Before I say anything else, can I remind readers who also listen to Spencer Leigh's On the Beat show on BBC Radio Merseyside that the deadline for responding to the BBC Trust's online questionnaire about local radio is Wednesday December 21st?
If you want to show your support for the programme, please consider answering at least Question 7 of the eight questions provided. The above image is only a screengrab so read more in the previous post if you haven't done so already or go direct to the BBC Trust questionnaire here.
On his show yesterday Spencer thanked listeners for Christmas cards and gifts but modestly said it wasn't necessary as the BBC license fee paid for the programme. But the questionnaire is a way in which all fans of the show, like me, can show our appreciation and perhaps extend the life of the programme - and you don't have to live in the Radio Merseyside region, as BBC iplayer makes locals of us all. I have filled it in myself and forwarded the comments which readers added to the previous post. Fingers crossed that On the Beat will continue for a lot longer.
I've written in the past about broadcasters who influenced my musical tastes but it occurs to me I never wrote to them at the time to say so, and in several cases it's too late, so it's good to be able to do something in this case.
But the fact that it never occured to me in the past even to drop a brief note of thanks to those broadcasters whose enthusiasms did so much to shape mine does make me think more generally that the job of deejay or broadcaster (one can't imagine Hubert Gregg thought of himself as a deejay) is, at least in part, an act of faith: the tangible signs of appreciation which come the broadcaster's way must be only a small fraction of the listenership. But the broadcaster must sit in the studio, imagining a sympathetic ear for his words - which is more or less the meaning of Vernon Green's word "pismotality."
Let me whisper sweet words of pismotality
Green was imagining a lover, but the intimacy of listening to the radio - especially late night shows, under the covers - is not dissimilar.
So as this is an anniversary of sorts - two years and a bit since I began this blog - and as my thoughts are with radio, let me salute once again those voices who shaped my tastes, with brief extracts from the series of earlier posts about them. Click on the names in bold to be taken to the full posts. Ken Sykora is pictured below, right, with Stephan Grapelli, former partner of his hero Django Reinhardt. The original post includes a link to Sykora's own version of Honeysuckle Rose, which nods to the Reinhardt-Grapelli recording.Here's how I summed up the effect of his 1970s late night Radio Clyde programme on me:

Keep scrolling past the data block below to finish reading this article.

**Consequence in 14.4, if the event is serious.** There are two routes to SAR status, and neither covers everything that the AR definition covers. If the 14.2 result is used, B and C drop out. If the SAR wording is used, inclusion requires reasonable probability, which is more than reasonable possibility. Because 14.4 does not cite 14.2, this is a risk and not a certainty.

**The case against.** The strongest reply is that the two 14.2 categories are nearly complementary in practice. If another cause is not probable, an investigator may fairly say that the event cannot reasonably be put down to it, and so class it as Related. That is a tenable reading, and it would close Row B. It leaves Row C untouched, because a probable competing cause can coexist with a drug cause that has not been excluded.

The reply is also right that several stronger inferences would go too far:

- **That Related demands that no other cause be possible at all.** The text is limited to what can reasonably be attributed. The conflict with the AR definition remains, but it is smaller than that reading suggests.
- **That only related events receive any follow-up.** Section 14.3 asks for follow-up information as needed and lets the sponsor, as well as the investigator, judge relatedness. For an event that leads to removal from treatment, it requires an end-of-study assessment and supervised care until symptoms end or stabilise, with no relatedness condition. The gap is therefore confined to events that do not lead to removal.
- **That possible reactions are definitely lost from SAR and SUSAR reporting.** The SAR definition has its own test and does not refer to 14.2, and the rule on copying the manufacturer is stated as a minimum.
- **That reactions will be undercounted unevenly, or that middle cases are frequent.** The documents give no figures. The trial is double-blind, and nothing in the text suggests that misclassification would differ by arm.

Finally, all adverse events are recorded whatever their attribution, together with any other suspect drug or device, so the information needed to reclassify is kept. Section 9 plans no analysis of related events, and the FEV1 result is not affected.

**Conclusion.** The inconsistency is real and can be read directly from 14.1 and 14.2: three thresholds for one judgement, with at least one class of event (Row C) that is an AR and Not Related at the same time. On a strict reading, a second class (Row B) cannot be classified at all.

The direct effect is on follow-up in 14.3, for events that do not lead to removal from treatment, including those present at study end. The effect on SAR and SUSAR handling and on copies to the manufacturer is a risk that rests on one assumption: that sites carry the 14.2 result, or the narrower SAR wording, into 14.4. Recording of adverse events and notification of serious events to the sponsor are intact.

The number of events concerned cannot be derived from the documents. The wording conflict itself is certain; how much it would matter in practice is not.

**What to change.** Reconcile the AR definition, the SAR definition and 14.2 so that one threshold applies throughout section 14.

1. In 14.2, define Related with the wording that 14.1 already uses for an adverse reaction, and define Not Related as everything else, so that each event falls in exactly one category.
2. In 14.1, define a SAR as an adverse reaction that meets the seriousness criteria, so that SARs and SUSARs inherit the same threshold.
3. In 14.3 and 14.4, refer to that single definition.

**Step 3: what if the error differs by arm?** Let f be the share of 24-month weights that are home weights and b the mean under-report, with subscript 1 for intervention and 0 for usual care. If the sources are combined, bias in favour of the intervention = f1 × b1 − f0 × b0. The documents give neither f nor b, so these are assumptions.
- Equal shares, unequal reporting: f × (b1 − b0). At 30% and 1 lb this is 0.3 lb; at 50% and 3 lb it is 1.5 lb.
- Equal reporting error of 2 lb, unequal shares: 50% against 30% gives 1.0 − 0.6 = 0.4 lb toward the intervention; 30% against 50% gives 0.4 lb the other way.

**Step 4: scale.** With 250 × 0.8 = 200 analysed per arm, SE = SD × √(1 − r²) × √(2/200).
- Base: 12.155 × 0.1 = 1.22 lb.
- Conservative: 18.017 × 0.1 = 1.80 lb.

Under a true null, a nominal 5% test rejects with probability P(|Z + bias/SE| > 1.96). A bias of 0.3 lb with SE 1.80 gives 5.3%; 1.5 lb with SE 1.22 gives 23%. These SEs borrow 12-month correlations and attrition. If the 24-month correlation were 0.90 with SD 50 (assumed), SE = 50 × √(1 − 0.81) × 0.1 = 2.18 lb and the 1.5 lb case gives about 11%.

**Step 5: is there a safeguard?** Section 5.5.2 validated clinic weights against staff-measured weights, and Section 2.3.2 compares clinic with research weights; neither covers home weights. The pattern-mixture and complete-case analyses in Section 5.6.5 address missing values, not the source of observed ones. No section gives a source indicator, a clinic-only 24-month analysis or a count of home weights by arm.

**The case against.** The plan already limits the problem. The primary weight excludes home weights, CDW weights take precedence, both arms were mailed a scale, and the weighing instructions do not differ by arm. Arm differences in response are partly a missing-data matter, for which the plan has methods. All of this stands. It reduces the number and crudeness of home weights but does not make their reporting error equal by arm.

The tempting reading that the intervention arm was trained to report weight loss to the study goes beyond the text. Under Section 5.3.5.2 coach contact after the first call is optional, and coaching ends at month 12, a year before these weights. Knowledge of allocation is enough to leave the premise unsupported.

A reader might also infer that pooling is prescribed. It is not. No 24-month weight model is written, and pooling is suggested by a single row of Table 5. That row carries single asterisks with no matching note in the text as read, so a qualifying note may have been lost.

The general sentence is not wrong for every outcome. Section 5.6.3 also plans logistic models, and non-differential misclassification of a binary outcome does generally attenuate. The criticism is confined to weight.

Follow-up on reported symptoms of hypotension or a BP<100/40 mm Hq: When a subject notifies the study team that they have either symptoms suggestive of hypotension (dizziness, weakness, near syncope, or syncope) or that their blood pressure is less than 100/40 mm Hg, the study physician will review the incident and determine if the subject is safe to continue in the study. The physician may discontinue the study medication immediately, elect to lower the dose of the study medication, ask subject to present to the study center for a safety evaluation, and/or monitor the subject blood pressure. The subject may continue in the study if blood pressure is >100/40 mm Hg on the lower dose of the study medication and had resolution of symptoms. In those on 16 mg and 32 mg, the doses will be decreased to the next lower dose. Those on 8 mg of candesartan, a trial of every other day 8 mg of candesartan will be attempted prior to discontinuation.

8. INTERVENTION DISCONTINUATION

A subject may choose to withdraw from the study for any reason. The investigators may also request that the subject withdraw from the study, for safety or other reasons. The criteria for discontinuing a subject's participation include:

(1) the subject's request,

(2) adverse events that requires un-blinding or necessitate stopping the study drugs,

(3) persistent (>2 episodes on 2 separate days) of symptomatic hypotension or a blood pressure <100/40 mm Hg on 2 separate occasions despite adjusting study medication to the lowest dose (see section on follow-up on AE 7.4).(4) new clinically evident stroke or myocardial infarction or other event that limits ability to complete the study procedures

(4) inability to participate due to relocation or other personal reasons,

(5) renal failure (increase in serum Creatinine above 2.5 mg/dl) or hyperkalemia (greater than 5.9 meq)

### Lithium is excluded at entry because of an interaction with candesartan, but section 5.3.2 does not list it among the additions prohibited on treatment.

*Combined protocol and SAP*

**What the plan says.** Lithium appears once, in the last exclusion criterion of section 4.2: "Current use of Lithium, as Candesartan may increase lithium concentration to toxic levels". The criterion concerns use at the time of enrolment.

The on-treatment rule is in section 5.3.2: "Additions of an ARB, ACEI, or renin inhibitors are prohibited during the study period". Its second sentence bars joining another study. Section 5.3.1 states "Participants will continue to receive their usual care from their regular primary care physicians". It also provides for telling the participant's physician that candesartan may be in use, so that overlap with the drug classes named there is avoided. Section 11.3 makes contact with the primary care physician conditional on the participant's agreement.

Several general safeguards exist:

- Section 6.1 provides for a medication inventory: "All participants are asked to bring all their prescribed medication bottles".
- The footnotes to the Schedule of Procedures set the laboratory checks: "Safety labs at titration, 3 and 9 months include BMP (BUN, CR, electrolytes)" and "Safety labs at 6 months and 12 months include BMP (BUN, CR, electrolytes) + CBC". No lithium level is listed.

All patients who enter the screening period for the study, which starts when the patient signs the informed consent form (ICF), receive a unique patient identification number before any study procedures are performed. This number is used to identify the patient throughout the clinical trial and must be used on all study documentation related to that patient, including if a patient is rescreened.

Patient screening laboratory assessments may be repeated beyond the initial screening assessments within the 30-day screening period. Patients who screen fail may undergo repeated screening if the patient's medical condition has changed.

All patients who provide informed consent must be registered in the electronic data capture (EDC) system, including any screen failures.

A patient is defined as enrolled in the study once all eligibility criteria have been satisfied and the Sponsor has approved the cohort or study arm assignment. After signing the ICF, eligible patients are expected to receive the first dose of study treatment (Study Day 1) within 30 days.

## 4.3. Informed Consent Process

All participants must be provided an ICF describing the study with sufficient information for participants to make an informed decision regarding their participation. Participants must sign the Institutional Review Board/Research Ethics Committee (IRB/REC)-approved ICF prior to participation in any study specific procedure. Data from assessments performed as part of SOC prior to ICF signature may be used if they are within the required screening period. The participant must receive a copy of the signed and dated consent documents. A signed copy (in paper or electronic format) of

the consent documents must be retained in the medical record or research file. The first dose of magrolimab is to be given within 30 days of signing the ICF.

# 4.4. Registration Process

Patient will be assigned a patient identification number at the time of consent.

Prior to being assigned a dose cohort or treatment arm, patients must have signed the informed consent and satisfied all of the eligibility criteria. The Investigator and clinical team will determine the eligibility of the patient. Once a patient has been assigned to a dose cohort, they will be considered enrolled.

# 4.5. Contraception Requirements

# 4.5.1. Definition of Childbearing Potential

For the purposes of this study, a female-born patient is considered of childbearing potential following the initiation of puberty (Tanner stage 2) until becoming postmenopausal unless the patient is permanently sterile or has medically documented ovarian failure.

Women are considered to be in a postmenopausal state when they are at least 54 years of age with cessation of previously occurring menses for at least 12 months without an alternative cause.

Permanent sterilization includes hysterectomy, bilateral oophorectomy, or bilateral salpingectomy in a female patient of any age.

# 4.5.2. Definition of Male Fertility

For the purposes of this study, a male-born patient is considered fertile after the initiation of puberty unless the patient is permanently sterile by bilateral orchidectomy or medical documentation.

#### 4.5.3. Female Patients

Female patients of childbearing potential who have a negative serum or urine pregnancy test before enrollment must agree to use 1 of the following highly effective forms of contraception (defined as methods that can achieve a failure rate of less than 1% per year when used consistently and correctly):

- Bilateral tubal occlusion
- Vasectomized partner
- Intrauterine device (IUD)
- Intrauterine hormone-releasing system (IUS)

The title of his programme, Serendipity with Sykora, allowed him to play whatever he wanted, assuming some chance connection with the previous piece could be found, and the result was a beguiling mixture of novelty songs and jazz, knitted together with odd anecdotes and what came across as an absolute ease in the studio. I really wish I'd taped some of those shows at the time; alas, I have no record of any of them. It felt like a friend was informally guiding you through some records he happened to like, saying whatever came into his head about them or any loosely related matter, wholly at ease.
I'm happy to report that Carmel Gregg, Hubert Gregg's widow, read my piece on the great man and seemed to approve. You can find out more about his career and buy his autobiography, which details his long theatrical career, here. Comparing his broadcasting style with that of Sykora, I wrote:
You could say that Gregg's presentation was more mannered than Ken Sykora's, but it didn't seem like that in the execution. Even if the programmes were audibly scripted, as opposed to Sykora's air of an informal chat, a similar intimacy was conveyed. In an age of prattle, that careful preparation felt like a courtesy, not a barrier. And so you learnt to accept phrases which would have sounded artificial coming out of any other presenter's mouth, like "No more for a se'enight," when the half hour had sped by yet again, and even grew to relish the inevitability of the pause you could have driven a car through during the middle of his sign-off: "And au revoir ... to you."